Conservation, Ecology & Research

Ecological Relationships
  None known.

Threats
  Conversion of land to pasture
Logging
Nonnative invasive species
Flooding and scouring of stream banks
Impoundment or channelization of stream corridors
(USFWS 1989b)

Current Research Summary
  The NC Arboretum has been attempting to cultivate this species and has learned that cuttings will not flower and that plants do not live long enough to flower more than once in containers (NCA 1996)

Current Management Summary
  None known.

Research Management Needs
  Research is needed to determine if seed production in the remaining populations is adequate to maintain the current population sizes, given this species dependence on seed production.

Ex Situ Needs
  Germination studies to increase the number of plants in cultivation.

References

Books (Single Authors)

Radford, A.E.; Ahles, H.E.; Bell, C.R. 1968. Manual of the vascular flora of the Carolinas. Chapel Hill, NC: University of North Carolina Press. 1183p.

Rollins, R.C. 1993. The Cruciferae of continental North America: Systematics of the mustard family from the Arctic to Panama. Stanford, California: Stanford University Press. 976p.

Books (Sections)

Kartesz, J.T. 1999. A synonymized checklist of the vascular flora of the U.S., Canada, and Greenland. In: Kartesz, J.T.; Meacham, C.A., editors. Synthesis of the North American Flora, Version 1.0. North Carolina Botanical Garden. Chapel Hill, NC.

Electronic Sources

(2002). New York Botanical Garden--The Virtual Herbarium. [Searchable Web site] New York Botanical Garden. Fordham Road Bronx, New York. http://scisun.nybg.org:8890/searchdb/owa/wwwspecimen.searchform. Accessed: 2002.

NatureServe. (2008). NatureServe Explorer: An online encyclopedia of life [web application]. [Internet].Version 7.0. NatureServe, Arlington, Virginia. http://www.natureserve.org/explorer. Accessed: (June 17, 2008).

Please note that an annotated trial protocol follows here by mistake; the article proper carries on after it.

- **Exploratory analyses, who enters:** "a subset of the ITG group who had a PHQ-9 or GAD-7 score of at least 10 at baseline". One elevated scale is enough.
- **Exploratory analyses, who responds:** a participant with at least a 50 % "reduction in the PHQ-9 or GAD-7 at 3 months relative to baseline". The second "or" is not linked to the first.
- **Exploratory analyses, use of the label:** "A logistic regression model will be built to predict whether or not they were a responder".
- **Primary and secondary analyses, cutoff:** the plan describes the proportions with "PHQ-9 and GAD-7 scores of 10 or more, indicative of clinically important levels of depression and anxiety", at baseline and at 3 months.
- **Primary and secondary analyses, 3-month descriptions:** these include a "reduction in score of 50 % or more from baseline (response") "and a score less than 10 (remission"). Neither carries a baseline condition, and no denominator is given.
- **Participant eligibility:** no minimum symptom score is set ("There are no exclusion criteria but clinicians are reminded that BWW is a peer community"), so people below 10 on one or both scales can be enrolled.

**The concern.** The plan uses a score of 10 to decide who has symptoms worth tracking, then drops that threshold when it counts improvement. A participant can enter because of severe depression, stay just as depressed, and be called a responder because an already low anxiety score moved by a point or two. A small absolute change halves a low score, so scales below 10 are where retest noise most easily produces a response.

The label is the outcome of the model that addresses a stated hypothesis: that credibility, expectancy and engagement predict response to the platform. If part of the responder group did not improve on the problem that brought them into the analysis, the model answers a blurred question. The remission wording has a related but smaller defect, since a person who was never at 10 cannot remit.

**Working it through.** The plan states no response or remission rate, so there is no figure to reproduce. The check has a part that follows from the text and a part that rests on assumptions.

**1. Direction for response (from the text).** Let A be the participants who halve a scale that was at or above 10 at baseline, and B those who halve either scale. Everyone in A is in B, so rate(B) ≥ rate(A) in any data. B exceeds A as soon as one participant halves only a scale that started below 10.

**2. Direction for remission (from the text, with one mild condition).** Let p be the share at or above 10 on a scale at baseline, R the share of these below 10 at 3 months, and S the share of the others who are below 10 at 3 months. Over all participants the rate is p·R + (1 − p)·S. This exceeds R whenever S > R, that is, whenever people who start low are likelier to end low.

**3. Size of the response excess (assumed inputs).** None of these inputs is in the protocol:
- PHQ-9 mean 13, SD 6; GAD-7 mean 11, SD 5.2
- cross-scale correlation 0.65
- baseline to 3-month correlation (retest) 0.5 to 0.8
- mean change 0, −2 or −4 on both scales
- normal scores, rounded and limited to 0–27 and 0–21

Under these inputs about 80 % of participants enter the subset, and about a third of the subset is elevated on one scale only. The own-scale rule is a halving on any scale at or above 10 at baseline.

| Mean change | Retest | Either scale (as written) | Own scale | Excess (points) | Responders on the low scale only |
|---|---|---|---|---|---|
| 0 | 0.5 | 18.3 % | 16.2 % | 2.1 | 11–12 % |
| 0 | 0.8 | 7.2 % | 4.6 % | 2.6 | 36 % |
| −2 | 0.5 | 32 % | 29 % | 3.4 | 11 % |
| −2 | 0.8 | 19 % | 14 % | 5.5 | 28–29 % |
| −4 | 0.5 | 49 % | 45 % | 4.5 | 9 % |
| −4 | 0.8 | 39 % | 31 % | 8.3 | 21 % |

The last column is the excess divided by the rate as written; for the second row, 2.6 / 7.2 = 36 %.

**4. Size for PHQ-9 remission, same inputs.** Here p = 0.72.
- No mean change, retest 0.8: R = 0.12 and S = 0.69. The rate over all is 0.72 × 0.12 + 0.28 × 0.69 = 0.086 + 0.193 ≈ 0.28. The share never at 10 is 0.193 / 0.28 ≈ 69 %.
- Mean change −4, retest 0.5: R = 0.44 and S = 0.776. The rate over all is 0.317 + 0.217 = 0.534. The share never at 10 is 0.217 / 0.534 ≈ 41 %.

Journal Articles

Rees, M.D. 1989. Final Listing Rules approved for 13 Species. Endangered Species Technical Bulletin. 14, 9-10: 8-9.

USFWS. 1988. Regional News--Regions 2, 4 & 5. Endangered Species Technical Bulletin. 13, 6-7: 3, 6.

USFWS. 1989. Cardamine micranthera (Small-anthered bittercress) -- Distribution: U.S.A. (NC). Listing information. Federal Register. 54: 38950.

USFWS. 1989. Proposed Endangered Status for Cardamine micranthera (Small anthered bittercress). Federal Register. 54, 20: 5095-5097.

USFWS. 1989. Small anthered bittercress determined to be endangered. Federal Register. 54, 182: 38947-38949.

Reports

1999. Status Survey for Cardamine micranthera Rollins (small-anthered bittercress) in Virginia. Virginia Department of Conservation & Recreation, Natural Heritage Program.

NCA. 1996. Annual Report for the Center for Plant Conservation Taxa in the National Collection. The North Carolina Arboretum. p.5.

USFWS. 1991. Recovery plan for small-anthered bittercress (Cardamine micranthera Rollins). Atlanta, GA: U.S. Fish & Wildlife Service, Southeast Region. p.22. Author: Murdock, N. and Weakley, A.


  This profile was updated on 3/4/2010